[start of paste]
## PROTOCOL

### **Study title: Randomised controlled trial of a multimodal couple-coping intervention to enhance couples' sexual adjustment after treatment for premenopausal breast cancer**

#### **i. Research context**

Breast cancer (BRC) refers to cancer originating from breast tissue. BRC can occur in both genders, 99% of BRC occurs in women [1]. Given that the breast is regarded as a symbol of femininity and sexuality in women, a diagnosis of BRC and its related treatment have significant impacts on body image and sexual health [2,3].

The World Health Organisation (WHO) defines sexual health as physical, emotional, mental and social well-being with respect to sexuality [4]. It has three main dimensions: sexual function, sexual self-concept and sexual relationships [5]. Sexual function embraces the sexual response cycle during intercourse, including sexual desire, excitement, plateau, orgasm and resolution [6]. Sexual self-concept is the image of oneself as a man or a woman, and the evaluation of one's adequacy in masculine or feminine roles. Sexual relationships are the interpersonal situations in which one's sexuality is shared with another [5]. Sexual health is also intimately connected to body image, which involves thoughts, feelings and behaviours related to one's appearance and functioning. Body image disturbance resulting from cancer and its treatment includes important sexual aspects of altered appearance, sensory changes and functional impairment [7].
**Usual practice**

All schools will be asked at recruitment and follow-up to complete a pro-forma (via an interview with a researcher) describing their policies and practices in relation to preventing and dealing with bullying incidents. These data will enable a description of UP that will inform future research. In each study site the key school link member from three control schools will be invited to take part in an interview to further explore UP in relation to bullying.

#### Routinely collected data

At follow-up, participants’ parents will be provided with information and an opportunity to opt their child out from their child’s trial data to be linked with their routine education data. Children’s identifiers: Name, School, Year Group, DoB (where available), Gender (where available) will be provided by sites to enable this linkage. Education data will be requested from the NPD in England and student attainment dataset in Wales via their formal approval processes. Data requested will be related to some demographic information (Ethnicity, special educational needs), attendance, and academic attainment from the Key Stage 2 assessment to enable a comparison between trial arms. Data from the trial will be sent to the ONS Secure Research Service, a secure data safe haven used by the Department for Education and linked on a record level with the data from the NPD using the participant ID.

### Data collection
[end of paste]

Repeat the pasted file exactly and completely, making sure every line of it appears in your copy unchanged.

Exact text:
## PROTOCOL

### **Study title: Randomised controlled trial of a multimodal couple-coping intervention to enhance couples' sexual adjustment after treatment for premenopausal breast cancer**

#### **i. Research context**

Breast cancer (BRC) refers to cancer originating from breast tissue. BRC can occur in both genders, 99% of BRC occurs in women [1]. Given that the breast is regarded as a symbol of femininity and sexuality in women, a diagnosis of BRC and its related treatment have significant impacts on body image and sexual health [2,3].

The World Health Organisation (WHO) defines sexual health as physical, emotional, mental and social well-being with respect to sexuality [4]. It has three main dimensions: sexual function, sexual self-concept and sexual relationships [5]. Sexual function embraces the sexual response cycle during intercourse, including sexual desire, excitement, plateau, orgasm and resolution [6]. Sexual self-concept is the image of oneself as a man or a woman, and the evaluation of one's adequacy in masculine or feminine roles. Sexual relationships are the interpersonal situations in which one's sexuality is shared with another [5]. Sexual health is also intimately connected to body image, which involves thoughts, feelings and behaviours related to one's appearance and functioning. Body image disturbance resulting from cancer and its treatment includes important sexual aspects of altered appearance, sensory changes and functional impairment [7].
**Usual practice**

All schools will be asked at recruitment and follow-up to complete a pro-forma (via an interview with a researcher) describing their policies and practices in relation to preventing and dealing with bullying incidents. These data will enable a description of UP that will inform future research. In each study site the key school link member from three control schools will be invited to take part in an interview to further explore UP in relation to bullying.

#### Routinely collected data

At follow-up, participants’ parents will be provided with information and an opportunity to opt their child out from their child’s trial data to be linked with their routine education data. Children’s identifiers: Name, School, Year Group, DoB (where available), Gender (where available) will be provided by sites to enable this linkage. Education data will be requested from the NPD in England and student attainment dataset in Wales via their formal approval processes. Data requested will be related to some demographic information (Ethnicity, special educational needs), attendance, and academic attainment from the Key Stage 2 assessment to enable a comparison between trial arms. Data from the trial will be sent to the ONS Secure Research Service, a secure data safe haven used by the Department for Education and linked on a record level with the data from the NPD using the participant ID.

### Data collection